The study showed that the risks of the disease worsening or death of a patient taking their drug (T-DM1), was reduced by 35%, when compared with those on apatinib plus Xeloda® (capecitabine) chemotherapy (HR=0.65, p<0.0001).
There were also indications in the trial that patients would generally live longer, but obviously more time is needed to fully mature the data of the subject patients. Roche did announce the one year survival rate to be nearly 85% and the two year rate to be 65%, which is a marked improvement from lapatinib plus Xeloda that comes in at only 77% and 47.5% for one and two years respectively.
Side effects from trastuzumab emtansine were also seen to be less, with fewer people on the drug experiencing a grade three or higher (meaning severe) reaction. Those on lapatinib plus Xeloda had a 57% reaction rate, compared to little over 40% for trastuzumab emtansine. The time-to-symptom progression, a patient-reported measure of quality of life, was also improved in people who received trastuzumab emtansine: 7.1 months in people who received trastuzumab emtansine compared to 4.6 months in people who received lapatinib plus Xeloda.
The EMILIA study is the first randomized Phase III trial of trastuzumab emtansine in people with HER2-positive mBC who had previously received Herceptin® (trastuzumab) and a taxane chemotherapy.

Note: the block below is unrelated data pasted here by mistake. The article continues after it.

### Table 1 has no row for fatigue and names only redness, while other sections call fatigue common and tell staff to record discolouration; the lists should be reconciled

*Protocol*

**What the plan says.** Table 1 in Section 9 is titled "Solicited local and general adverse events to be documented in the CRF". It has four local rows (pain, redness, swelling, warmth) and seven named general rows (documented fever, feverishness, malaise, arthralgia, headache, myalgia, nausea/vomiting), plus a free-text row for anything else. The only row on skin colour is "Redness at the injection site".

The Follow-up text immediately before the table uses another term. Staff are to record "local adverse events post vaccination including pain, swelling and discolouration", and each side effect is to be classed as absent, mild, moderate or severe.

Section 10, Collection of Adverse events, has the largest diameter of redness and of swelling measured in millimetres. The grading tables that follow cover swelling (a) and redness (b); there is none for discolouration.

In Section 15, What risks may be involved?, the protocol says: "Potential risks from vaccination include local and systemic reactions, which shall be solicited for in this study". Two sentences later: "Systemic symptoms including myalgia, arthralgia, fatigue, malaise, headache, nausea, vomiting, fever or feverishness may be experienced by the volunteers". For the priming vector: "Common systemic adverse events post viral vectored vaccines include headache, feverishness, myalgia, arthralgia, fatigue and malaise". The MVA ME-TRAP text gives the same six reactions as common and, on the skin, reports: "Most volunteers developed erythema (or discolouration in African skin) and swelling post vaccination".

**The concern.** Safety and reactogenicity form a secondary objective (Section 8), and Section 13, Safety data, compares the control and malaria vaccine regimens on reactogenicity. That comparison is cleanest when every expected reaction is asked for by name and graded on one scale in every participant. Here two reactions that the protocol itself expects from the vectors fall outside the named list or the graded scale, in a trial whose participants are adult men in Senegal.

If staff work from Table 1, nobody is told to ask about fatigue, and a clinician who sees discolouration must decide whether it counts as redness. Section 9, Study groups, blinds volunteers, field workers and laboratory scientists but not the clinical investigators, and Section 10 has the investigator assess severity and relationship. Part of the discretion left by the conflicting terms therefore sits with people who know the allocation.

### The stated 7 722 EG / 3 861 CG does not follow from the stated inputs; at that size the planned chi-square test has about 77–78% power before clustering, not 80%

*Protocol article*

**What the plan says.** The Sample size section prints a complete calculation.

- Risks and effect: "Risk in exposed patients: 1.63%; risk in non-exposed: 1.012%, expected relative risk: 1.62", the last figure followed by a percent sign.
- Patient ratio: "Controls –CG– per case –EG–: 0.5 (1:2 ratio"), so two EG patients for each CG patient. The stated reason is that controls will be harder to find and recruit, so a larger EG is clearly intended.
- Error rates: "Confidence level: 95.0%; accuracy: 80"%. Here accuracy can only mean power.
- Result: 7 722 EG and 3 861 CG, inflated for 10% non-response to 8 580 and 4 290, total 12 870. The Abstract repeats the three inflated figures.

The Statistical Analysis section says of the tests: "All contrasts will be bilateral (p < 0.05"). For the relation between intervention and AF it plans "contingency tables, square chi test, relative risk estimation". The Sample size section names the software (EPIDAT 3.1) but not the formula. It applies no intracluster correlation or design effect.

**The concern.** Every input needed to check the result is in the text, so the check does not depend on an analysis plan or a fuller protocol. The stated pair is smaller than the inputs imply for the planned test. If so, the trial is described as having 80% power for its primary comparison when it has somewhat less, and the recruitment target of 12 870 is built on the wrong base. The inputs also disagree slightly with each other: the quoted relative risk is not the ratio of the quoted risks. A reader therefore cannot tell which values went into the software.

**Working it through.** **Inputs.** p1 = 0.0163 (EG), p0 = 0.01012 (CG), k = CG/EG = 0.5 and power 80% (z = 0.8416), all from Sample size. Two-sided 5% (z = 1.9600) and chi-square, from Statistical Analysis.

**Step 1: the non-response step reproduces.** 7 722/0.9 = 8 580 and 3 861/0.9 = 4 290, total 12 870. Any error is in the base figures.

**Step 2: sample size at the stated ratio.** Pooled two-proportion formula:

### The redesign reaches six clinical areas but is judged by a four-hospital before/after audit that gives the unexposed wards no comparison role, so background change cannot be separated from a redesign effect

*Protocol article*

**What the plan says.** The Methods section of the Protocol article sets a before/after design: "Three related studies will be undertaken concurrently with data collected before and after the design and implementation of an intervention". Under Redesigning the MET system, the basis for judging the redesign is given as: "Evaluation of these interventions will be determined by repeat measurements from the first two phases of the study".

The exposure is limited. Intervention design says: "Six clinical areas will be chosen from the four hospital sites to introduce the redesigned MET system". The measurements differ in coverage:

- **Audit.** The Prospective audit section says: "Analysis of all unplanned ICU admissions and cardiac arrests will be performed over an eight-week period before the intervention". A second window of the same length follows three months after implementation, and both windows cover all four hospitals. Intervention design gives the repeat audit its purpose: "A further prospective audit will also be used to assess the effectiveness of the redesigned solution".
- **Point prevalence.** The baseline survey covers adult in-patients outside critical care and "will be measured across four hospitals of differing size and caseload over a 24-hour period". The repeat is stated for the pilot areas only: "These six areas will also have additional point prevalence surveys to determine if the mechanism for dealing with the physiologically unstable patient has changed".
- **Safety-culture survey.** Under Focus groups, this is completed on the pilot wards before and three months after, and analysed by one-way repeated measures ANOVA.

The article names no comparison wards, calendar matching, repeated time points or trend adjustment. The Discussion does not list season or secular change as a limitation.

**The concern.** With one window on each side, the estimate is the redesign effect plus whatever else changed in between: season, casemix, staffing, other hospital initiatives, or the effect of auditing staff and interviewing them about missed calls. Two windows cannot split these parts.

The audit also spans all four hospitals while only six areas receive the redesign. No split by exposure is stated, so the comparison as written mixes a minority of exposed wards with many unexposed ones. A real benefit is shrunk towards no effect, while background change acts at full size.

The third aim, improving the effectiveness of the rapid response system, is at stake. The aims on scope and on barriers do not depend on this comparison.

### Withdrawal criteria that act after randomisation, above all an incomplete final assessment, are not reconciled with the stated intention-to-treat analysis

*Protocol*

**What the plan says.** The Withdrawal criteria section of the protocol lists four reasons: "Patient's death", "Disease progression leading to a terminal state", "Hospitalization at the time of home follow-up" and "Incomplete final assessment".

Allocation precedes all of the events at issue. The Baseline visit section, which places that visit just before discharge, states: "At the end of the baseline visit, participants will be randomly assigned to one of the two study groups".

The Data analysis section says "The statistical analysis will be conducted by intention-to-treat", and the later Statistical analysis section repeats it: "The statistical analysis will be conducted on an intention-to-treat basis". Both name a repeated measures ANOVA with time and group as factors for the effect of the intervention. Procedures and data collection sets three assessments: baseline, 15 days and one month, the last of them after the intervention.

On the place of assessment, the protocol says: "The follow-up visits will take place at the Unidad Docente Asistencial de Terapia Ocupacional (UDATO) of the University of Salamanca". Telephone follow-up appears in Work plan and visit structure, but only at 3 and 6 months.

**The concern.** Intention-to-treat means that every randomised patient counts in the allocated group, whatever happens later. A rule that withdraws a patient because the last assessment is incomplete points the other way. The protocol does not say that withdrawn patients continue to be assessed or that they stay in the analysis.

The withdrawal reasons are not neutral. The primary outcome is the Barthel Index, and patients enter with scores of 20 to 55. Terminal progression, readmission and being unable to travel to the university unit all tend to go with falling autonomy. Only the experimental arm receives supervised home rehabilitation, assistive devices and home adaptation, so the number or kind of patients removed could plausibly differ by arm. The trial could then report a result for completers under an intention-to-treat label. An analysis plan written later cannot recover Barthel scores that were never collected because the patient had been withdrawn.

The results of the EMILIA data will be presented during the plenary session at the 48th Annual Meeting of the American Society of Clinical Oncology (ASCO) in Chicago by Kim Blackwell, M.D., Duke University School of Medicine (Abstract LBA1, Sunday, June 3, 1:45 p.m. CDT). The EMILIA data were also featured in the official ASCO press program on Saturday, June 2.
Hal Barron, M.D., chief medical officer and head, Global Product Development said that:
"The encouraging efficacy, safety profile and quality of life results from the EMILIA study support our belief that trastuzumab emtansine may have an important role for patients with HER2-positive metastatic breast cancer ... We are working with global regulatory authorities to submit these data as quickly as possible and hope that trastuzumab emtansine will soon be available to patients with this aggressive type of breast cancer."
Genentech and Roche say they plan to submit applications for trastuzumab emtansine in HER2-positive mBC this year to the U.S. Food and Drug Administration (FDA) and European Medicines Agency (EMA). Trastuzumab emtansine is an investigational medicine. What the drug does is basically attach the antibody trastuzumab to a chemotherapy DM1, using a stable linker. Thus, the medicine is delivered inside the cell cancer cells.
Written by Rupert Shepherd